Danish studio Chudy and Grase has created Viewpoint, a circular mirror that slides across the surface of a lightbox, with an aim to give the user back “control” over their image. The surface of this illuminated panel has been treated so that light leaks through on a gradient from blinding white to resolute black. The mirror itself has a level of translucence, meaning that, as the user slides it towards the brighter end, their image is obliterated. It’s a mechanism heavy with apprehension about the conflict between viewer and reflection. Indeed, the impetus for Viewpoint was the discovery that people with depression are considered by the medical profession to perceive reality with greater lucidity than those considered mentally “healthy” – Viewpoint plays with the notion that a certain level of blindness to our immediate condition is now considered a normal state.

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Soft Baroque’s Lenticularis produces vapour to obscure the mirror’s surface

Movement is also key to the operation of Lenticularis by British studio Soft Baroque, a standard oval mirror that emits a water particle cloud in order to obscure its surface; in this case, however, loss of control is the designer’s aim. As viewers approach, necessarily peering close to see through the haze, they disturb the surrounding air and thus the vapour, causing further visual dissonance.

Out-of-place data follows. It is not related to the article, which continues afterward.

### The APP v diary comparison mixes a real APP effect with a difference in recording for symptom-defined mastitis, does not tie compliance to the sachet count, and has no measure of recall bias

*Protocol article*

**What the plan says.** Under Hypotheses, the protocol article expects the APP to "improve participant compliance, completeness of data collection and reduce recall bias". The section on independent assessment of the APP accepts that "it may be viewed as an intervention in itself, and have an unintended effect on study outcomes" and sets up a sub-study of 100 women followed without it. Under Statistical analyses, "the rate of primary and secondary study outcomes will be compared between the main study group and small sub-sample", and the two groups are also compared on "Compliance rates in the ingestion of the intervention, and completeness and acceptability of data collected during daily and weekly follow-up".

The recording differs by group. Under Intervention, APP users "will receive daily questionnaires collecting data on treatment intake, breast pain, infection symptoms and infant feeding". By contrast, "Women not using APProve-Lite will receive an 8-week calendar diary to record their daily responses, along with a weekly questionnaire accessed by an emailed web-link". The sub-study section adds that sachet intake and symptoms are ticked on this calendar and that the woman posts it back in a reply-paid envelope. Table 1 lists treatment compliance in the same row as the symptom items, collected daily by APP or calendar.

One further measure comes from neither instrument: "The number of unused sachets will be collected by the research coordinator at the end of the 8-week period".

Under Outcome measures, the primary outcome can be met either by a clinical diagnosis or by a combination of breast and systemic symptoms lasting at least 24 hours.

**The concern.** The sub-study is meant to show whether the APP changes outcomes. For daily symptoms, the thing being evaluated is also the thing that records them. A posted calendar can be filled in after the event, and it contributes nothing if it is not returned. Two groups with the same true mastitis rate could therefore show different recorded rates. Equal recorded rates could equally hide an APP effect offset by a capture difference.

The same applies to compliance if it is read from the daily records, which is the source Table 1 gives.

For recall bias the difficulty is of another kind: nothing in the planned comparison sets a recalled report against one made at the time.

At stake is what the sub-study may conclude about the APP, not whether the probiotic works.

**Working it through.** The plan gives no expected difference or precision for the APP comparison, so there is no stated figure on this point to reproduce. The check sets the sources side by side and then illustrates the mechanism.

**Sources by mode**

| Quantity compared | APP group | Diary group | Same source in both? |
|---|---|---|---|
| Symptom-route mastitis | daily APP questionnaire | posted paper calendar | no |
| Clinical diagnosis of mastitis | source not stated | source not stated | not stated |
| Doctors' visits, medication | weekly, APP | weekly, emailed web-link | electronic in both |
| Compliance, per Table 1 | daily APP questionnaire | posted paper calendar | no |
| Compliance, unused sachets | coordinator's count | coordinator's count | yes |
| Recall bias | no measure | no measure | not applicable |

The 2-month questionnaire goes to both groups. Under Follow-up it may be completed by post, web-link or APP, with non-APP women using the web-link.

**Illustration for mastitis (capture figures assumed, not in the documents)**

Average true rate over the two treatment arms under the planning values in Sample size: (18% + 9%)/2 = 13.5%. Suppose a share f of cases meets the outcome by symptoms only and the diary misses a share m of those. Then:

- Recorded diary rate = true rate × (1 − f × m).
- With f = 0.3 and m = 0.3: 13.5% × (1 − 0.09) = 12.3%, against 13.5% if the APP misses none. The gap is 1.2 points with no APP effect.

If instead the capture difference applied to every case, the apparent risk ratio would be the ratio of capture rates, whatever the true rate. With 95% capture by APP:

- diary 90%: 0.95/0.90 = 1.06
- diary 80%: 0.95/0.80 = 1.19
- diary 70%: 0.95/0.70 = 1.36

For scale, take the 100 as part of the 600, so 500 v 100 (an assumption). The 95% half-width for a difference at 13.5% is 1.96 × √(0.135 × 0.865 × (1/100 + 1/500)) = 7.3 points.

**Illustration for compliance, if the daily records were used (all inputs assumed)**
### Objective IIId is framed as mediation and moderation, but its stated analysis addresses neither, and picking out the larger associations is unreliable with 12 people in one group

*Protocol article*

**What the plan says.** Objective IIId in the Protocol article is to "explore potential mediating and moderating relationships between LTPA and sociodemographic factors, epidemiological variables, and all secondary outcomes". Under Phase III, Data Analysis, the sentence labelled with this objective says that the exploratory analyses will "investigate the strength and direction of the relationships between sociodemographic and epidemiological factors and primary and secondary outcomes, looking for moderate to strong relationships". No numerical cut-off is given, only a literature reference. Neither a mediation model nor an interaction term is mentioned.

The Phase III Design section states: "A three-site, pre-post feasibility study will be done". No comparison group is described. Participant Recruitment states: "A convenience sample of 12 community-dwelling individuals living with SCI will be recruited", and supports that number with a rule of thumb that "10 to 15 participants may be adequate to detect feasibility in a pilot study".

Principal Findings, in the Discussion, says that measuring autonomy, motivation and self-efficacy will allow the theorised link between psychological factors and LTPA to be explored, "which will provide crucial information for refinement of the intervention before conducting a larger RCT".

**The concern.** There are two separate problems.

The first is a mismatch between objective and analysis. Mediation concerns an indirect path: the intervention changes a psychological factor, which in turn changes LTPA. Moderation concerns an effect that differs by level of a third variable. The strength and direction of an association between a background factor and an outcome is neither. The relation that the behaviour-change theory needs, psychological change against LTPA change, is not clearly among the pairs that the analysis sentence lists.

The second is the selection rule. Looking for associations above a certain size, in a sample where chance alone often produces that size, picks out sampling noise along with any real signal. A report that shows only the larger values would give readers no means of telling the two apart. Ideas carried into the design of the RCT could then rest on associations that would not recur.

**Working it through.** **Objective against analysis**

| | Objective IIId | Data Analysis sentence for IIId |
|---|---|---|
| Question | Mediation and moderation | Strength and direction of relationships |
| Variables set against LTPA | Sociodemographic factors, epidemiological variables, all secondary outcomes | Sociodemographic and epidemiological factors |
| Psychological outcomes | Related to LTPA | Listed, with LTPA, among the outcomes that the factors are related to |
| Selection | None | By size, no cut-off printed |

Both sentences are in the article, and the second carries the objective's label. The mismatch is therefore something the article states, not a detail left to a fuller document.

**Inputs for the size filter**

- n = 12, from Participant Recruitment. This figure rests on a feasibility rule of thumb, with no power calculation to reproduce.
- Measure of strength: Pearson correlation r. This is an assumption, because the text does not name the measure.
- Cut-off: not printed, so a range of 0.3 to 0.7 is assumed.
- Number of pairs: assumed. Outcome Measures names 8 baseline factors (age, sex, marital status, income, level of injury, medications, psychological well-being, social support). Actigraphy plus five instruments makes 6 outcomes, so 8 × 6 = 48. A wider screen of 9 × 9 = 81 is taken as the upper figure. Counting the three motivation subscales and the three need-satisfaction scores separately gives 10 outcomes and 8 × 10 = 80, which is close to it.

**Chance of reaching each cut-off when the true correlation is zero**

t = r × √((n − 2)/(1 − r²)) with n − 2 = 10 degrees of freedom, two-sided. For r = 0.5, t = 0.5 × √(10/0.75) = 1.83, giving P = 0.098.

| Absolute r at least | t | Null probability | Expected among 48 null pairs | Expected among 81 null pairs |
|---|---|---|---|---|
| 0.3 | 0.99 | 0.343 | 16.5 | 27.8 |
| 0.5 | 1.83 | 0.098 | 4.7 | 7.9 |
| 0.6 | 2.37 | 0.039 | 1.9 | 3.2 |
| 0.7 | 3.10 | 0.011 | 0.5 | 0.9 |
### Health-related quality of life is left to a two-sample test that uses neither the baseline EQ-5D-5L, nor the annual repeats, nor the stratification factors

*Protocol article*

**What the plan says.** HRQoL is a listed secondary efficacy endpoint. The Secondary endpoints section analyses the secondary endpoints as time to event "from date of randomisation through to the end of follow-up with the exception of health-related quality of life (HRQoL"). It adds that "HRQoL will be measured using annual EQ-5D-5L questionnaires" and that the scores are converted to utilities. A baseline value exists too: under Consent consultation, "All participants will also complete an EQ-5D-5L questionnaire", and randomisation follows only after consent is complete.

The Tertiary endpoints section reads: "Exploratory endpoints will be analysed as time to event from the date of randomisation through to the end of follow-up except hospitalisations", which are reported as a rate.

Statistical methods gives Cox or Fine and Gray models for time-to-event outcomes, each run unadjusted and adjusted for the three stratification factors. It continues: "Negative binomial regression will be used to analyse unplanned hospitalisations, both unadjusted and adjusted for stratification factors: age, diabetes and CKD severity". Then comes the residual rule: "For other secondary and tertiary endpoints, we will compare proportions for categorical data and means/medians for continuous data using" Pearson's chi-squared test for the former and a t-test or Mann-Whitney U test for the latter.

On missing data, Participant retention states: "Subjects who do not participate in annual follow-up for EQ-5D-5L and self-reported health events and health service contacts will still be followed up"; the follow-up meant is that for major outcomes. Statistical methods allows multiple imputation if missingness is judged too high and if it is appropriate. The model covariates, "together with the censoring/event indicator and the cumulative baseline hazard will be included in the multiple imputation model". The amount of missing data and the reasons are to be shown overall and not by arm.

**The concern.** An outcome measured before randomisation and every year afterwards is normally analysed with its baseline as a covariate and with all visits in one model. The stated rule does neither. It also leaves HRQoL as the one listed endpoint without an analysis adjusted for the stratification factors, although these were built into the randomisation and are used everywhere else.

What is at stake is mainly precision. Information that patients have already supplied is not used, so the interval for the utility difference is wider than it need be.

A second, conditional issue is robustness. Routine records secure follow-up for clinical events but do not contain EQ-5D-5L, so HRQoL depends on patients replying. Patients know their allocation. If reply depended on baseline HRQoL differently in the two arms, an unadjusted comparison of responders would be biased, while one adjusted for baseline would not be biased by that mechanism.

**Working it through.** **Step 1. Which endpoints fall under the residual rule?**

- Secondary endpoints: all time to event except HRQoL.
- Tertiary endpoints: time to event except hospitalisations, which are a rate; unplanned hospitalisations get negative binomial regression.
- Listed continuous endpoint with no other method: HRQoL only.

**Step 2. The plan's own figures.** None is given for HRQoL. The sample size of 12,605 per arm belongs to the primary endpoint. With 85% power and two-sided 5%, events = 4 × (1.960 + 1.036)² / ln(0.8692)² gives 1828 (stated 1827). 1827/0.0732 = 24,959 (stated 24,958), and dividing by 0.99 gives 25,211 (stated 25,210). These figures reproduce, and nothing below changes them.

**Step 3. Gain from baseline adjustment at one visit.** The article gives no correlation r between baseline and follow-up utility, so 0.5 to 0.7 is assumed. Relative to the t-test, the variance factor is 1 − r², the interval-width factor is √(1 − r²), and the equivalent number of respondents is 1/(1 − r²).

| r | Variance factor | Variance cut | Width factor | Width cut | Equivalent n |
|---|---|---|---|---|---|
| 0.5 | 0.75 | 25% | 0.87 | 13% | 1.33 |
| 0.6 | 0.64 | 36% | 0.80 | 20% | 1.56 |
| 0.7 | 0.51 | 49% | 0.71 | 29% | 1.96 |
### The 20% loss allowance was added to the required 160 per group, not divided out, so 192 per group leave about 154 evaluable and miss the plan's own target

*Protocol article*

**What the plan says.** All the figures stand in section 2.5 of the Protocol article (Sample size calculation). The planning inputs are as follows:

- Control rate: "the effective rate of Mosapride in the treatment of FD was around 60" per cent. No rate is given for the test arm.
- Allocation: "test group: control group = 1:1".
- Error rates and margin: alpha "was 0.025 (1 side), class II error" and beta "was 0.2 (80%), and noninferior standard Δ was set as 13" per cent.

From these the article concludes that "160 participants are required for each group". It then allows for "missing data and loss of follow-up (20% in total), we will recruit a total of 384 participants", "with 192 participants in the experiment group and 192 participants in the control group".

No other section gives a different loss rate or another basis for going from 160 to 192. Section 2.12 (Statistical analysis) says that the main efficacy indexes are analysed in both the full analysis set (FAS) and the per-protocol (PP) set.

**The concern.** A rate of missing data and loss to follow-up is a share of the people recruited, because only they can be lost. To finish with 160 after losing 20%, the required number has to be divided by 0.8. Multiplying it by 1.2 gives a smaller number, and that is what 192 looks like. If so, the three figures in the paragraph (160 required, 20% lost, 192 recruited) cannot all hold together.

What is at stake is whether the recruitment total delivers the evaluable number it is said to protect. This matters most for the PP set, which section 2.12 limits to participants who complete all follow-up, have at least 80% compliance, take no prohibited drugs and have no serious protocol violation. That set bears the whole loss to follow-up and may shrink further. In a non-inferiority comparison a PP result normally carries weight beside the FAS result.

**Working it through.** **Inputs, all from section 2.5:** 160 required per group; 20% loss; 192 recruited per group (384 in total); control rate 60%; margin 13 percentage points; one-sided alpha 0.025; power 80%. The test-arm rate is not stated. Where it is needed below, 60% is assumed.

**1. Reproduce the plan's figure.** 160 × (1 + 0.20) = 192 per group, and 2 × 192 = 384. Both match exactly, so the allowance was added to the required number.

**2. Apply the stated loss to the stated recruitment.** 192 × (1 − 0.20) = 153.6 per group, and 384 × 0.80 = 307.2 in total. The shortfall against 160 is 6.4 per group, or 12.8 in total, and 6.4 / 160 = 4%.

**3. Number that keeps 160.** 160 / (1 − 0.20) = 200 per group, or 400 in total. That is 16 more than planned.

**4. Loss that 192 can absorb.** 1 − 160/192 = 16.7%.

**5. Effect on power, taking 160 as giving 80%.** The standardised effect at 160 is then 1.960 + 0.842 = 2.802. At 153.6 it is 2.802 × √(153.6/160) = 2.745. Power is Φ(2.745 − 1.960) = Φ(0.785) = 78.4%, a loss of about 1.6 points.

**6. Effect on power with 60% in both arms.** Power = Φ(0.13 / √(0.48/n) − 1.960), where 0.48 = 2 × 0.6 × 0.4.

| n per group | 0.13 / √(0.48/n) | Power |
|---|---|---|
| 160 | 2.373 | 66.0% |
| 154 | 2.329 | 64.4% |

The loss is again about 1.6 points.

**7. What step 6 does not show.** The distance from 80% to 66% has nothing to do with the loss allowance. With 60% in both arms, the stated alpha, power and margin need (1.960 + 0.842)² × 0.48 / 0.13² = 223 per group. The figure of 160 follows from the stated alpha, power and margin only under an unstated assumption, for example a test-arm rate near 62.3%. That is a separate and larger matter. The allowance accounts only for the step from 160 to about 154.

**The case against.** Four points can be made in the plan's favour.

The mirror forces the viewer into repeated, and ultimately futile, attempts at de-misting. Sasa Stucin, founder of the studio alongside Nicholas Gardner, describes the cloud as “disabling” the mirror’s standard operation, transforming it into “a pseudo-functional screen, a zen portal that reinforces the dream-like sense of a new private reality”. It is important to note that the vapour, formed by an atomiser, is intended to carry a scent, thus matching the attenuation of our most relied-upon sense, vision, which we associate with notions of truth (seeing is believing, after all), with that of smell, generally regarded as the most imprecise and diffuse of our sensory inputs. As cognitive science indicates, however, smell is the sense that is most powerfully linked to memory – thus Lenticularis overlays a fleeting form of recognition with one that can potentially evoke a more deeply felt connection.



Peter Maxwell


Images: Jan Lutyk; Soft Baroque Images; Studio Isabell Gatzen; Chudy & Grase; ECAL, Axel Crettenand and Sylvain

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What use for the analogue reflection once the face has, effectively, gone post-production?